Hi all. I want to run a train through a street but I need those special rails. I know there is a firm in Sweden that produces them. Does any of you know what I'm looking for and where I can buy them? Thanks in adavnce, René
I don't have the answer you want precisely. There is a firm called "Swedtram" and a German one called "Hartel" (sp?). The rail itself is called "bridgerail" in English. I have seen it made by combining code 100 running rail with a lighter code rail soldered sideways against the web to create a slot for flanges. You might find proper bridgerail in the Walthers catalogue (I only have a ten year old copy) but I can't comment on it's quality.
Not in the English we use in England. We normally call it Tram rail, sometimes Girder rail. Bridge rail is the 'tophat' section used by the GWR on their Baulk road. And often used for crane rails and similar, also defined in BS105 of 1919
Make friends in the hobby. Keith Visit Garratt photos for the big steam lovers.
Bridge rail has a cross section like a slice through the middle of a top hat, including the hollow part. It is continually supported by wooden baulks running under the rail. This track was used on the Great Western Railway's broad gauge routes in Britain.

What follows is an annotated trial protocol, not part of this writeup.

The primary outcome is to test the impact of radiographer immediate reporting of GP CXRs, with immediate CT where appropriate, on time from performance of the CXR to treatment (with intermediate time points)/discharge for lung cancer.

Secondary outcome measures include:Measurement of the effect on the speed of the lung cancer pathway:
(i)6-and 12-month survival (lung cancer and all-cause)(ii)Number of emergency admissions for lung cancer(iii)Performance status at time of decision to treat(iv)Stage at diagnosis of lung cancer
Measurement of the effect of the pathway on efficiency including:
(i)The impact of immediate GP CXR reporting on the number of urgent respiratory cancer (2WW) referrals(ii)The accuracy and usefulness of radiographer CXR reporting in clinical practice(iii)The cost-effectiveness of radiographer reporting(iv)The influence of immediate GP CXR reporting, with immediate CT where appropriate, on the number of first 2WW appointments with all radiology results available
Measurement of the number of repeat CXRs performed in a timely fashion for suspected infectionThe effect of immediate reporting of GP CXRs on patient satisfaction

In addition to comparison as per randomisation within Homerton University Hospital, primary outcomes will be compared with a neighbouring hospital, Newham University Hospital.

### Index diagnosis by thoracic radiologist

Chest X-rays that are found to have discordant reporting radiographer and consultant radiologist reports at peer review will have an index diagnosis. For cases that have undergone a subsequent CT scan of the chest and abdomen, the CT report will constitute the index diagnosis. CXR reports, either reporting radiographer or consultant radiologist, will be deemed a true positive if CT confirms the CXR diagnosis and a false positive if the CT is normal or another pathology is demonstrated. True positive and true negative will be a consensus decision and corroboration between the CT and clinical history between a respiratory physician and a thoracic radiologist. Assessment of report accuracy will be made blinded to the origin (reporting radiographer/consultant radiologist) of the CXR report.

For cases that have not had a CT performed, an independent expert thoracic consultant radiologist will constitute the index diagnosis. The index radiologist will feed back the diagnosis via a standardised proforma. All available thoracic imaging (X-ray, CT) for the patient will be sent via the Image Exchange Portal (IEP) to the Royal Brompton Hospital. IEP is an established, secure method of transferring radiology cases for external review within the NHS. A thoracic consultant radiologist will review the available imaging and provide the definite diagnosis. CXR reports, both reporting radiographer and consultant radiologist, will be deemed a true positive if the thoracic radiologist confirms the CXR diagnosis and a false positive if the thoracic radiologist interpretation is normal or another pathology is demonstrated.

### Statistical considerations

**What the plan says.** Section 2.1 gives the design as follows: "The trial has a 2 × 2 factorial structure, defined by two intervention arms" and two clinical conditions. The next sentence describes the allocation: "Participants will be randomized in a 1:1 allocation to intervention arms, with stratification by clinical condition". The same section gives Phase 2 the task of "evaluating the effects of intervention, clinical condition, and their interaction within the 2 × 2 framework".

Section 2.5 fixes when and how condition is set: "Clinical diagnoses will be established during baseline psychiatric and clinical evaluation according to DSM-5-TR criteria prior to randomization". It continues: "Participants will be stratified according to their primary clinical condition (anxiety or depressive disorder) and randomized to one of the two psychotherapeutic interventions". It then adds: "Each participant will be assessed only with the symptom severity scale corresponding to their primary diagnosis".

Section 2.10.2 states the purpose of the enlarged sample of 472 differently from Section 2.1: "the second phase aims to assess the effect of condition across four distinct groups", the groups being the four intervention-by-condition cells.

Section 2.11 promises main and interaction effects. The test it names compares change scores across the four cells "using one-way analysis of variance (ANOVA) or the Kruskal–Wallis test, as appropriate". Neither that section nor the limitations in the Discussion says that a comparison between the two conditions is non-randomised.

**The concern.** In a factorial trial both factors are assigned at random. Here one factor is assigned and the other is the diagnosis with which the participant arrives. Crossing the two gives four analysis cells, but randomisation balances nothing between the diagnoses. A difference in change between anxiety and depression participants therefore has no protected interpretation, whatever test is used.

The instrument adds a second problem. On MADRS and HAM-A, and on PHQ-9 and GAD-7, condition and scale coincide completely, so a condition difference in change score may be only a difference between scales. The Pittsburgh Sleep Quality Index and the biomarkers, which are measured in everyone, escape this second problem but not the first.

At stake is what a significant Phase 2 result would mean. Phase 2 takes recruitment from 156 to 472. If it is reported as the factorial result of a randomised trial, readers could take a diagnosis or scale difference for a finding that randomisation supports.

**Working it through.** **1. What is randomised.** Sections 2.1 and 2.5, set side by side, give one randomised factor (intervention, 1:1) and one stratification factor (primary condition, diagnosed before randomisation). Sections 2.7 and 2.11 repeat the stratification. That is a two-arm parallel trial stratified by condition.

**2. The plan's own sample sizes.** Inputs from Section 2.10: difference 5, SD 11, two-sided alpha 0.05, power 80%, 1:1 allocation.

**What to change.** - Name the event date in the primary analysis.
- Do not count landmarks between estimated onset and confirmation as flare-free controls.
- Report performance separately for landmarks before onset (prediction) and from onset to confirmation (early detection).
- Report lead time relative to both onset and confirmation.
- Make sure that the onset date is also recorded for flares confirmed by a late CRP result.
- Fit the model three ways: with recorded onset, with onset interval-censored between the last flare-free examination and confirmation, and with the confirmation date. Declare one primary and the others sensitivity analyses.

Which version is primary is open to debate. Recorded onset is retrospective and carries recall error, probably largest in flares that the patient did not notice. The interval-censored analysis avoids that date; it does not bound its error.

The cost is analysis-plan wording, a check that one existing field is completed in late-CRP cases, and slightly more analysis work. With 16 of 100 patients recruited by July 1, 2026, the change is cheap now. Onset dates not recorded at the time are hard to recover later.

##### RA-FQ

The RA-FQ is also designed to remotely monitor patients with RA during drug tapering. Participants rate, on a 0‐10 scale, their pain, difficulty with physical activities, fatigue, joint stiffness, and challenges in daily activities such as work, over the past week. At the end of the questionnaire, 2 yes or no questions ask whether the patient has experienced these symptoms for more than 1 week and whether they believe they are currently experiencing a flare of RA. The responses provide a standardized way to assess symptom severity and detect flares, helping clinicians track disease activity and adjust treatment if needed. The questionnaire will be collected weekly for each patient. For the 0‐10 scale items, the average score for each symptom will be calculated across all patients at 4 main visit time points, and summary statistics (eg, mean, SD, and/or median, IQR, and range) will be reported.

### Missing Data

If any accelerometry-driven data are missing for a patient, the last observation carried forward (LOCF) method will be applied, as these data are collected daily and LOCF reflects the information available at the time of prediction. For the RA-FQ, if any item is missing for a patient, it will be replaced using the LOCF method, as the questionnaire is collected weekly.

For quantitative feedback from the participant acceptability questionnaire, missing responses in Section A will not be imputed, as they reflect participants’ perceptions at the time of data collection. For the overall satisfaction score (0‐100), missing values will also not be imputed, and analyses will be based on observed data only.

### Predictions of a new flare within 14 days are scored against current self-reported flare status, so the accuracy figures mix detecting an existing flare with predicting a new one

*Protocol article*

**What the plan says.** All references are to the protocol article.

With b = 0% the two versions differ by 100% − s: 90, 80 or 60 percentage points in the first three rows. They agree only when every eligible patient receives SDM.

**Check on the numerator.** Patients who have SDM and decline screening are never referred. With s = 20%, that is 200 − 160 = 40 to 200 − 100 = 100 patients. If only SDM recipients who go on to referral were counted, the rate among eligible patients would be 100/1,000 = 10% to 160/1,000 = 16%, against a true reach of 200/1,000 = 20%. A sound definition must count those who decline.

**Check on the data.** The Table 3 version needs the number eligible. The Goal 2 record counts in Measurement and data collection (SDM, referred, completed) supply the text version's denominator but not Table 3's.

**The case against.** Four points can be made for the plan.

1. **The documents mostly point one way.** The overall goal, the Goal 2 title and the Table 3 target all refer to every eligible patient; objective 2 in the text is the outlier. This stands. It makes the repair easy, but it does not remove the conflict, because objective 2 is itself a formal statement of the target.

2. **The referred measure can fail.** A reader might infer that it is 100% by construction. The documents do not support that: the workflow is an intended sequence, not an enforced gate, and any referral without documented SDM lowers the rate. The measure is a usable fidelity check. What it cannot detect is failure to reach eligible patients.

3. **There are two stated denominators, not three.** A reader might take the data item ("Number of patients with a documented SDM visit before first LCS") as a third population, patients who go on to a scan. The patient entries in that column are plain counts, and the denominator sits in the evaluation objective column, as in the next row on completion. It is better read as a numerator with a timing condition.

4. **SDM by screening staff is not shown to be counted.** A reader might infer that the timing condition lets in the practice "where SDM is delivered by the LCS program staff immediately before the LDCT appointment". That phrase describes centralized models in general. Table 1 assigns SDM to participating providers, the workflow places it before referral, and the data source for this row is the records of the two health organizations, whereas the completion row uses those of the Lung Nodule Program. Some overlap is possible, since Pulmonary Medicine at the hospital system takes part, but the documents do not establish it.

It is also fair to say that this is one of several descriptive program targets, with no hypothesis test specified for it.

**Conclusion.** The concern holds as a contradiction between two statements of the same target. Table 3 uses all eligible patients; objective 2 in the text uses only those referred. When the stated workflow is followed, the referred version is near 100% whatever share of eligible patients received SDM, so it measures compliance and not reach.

I think streetcar/tramcar rails are sometimes called flange rail because it creates a protected flangeway in the road. Sometimes also called street rails.
You can see this at
shows a section of track under construction. You can see the groove in the top of the rail.
The centre slot is for a form of 3rd rail electric supply. Below the narrow slot is a conduit for the third rail. When the tramcar made the transition from overhead to third rail, a slider was attached to the tramcar which connected through the slot.
Another picture, of a turnout under construction, is at
shows the cross-section of the street rail.
Note that tramcar/streetcar wheels using this had a different profile than the standard railroad wheels, with a flatter tyre and shallower flange.
People have fabricated this using eg code 100 rail and soldering a smaller rail section at right angles, so the base of the smaller rail becomes the flange.
Streetcars used this but when regular track ran through the street, the prototype often used ordinary rail, with a second one just inside the running rail. As can be seen at road crossings. It meant they didn't have to ship anything special to the construction site.
A guy in a trench coat walks up to you outside of a hobbyshop. "Hey buddy? You a model railroader? You want some turnouts? I've Shinohara #8s It's code seventy, the good stuff. Ican let you have them cheap if you buy a dozen."
Fellas, Looking up my BHP 'Steel Shapes and Sections' book, in that I find
102lb. Grooved Tramrail. Here in Melbourne this sort of rail is now not often seen on new tram lines, I don't think that it is now rolled in Australia, ordinary flatbottomed rail is laid in slab concrete with a clearance groove formed in the concrete. On curves a length of flat M.S., about 1 inch thick, is laid on edge inside the f.b. rail, method of attachment not sure, probably welded, to give the equivalent of a grooved rail. Regards, Bill.